My Dad, Michael J Nairne was a retired Vietnam Vet. He was there in 1967-69 as a PBR in the Mekong Delta. I never learned about Vietnam in school and it saddens me that my two boys aren’t going to learn about it either.
I can count on one hand how many times my Dad was open to talking about his time served. He was diagnosed with PTSD, however after doing some research of my own he should have been diagnosed with Chronic (complex) PTSD. Each time he spoke about the war it broke him down. He still got nervous when he heard a helicopter, and would have a recurring nightmare that my sister and I took the place of the Vietnamese children that were used for shields.
Like so many, Dad had survivor’s guilt. He also held himself to a higher standard and responsibility to live life to the fullest. Each of life’s disappointments throughout the years impacted him deeply and created more stress. To others that would be a small bump in the road. To Dad it was failure and he simply withdrew. It was a cycle that would spiral out of control at times causing sleepless nights and great heartache. My boys spent many summer days with him and knew what it meant when he would tell them that Gpa had nightmares the night before. He would be unsettled most of the day and sleep in a chair whenever he could. Yet still through the sleepless nights, he was always up before dawn. From my teenage years even through my “mom” years, I never understood why he was up so early when he didn’t have to be. I found out only after he passed that he made a promise to himself to get up before sunrise every day, and watch the sunrise for those who couldn’t any longer.
My Dad opened up a little more about his time served in Vietnam about a month before we found out he was sick.
He felt like he owed an explanation for why he wasn’t a perfect Dad when I was growing up. He apologized and asked for forgiveness. Truth of the matter is, my Dad was simply magnetic with a smile that could light a room. He was a gentle soul, never violent and taught me one of the greatest gifts- to communicate (and race fast cars). He had his own demons but looking back he wanted me to be able to do something he couldn’t. My Uncle, an Army “Tunnel Rat” who served in Vietnam after my Dad, told me something when my Dad was in the hospital that I will never forget. He said “Your Dad and I did the best we could to come home from War and lead normal lives.” My Dad had a long history of severe heart issues and on April 5, 2012 he was diagnosed with Acute Myelogenous Leukemia. Just two months and 2 days later on June 7, 2012, I lost my Dad to a number of complications brought on by the Leukemia and treatments he had. I know my Dad passed with a lot of healing left to do.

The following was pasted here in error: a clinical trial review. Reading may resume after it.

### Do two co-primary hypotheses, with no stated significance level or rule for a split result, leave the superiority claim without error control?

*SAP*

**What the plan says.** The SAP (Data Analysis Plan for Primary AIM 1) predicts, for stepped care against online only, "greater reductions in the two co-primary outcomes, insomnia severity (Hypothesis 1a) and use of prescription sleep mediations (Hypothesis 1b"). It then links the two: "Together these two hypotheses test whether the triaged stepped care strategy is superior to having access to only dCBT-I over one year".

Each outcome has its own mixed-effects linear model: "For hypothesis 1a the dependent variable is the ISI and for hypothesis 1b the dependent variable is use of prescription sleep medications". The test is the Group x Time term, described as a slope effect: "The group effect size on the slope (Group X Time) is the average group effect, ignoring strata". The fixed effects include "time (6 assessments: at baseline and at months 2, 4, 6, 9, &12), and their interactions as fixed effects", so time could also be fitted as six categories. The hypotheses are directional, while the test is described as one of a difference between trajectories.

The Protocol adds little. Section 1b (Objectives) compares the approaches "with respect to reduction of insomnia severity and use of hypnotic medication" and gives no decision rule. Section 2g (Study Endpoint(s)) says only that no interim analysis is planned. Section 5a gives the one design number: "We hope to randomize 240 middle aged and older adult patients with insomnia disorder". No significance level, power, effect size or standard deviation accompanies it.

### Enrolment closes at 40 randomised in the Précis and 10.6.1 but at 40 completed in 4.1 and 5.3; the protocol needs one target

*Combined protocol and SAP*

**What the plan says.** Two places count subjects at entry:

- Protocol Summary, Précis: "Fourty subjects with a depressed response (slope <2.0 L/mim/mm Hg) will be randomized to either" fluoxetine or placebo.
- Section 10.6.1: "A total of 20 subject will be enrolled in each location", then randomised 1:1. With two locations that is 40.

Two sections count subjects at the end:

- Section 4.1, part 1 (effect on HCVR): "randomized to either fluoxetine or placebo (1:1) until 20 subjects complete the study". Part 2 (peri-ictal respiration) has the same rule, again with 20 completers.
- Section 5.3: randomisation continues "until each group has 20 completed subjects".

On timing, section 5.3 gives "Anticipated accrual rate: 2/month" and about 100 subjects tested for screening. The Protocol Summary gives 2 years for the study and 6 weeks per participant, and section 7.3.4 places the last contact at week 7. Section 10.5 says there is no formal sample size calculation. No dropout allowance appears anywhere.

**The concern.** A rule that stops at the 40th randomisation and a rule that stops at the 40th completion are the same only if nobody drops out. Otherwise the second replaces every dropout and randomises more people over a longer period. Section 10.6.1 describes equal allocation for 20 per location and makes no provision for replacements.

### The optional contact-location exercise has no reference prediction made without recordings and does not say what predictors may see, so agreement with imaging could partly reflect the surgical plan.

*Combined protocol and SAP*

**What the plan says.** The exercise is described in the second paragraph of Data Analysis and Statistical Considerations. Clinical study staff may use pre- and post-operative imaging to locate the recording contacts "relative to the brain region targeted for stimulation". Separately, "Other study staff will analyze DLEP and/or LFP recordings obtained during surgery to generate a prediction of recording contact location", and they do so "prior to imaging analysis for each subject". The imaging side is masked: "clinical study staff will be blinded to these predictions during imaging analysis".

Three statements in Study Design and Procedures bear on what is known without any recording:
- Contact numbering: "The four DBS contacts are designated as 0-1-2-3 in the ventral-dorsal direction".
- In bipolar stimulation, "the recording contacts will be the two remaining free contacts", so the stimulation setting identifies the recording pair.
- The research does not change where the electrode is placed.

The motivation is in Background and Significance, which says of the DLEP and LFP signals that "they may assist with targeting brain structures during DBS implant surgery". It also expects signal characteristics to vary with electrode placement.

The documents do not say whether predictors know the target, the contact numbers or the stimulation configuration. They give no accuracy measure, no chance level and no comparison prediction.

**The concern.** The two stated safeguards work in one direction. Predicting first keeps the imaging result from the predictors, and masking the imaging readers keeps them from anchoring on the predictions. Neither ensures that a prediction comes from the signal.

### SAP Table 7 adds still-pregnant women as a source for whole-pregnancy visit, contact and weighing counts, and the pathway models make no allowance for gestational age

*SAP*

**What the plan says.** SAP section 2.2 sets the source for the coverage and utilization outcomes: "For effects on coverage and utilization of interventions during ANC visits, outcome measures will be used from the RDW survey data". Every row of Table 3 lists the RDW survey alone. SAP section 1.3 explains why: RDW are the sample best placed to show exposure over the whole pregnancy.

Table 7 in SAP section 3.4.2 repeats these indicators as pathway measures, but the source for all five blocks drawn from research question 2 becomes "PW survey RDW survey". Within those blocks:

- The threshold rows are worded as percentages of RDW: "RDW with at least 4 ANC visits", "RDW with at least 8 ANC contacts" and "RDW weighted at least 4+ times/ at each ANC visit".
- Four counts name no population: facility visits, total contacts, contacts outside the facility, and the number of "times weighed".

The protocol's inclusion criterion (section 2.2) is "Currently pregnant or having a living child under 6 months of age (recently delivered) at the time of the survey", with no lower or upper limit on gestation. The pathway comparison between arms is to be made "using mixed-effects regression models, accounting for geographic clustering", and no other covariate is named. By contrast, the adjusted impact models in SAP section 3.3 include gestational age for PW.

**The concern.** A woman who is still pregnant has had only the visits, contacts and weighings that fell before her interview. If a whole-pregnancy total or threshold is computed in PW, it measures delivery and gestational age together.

My hope is through Searching for Home: Coming Back from War, we can bring more awareness and respect for the Vets that have to come home and fit into society while they try to heal from War. It is not our place to try and understand the pain that they have experienced, but it is our place to let every Veteran know they are not forgotten, that when they do speak to you about their time served- it is an honor, and that we are thankful for what they have done for our country.
Guest Blogger – Cyndi Nairne is an involved single mom. She loves her two boys and dedicates herself to there future. With her dads passing several months ago she has become involved in veteran’s issues. It is her hope to make a difference in vet’s lives in memory of her father.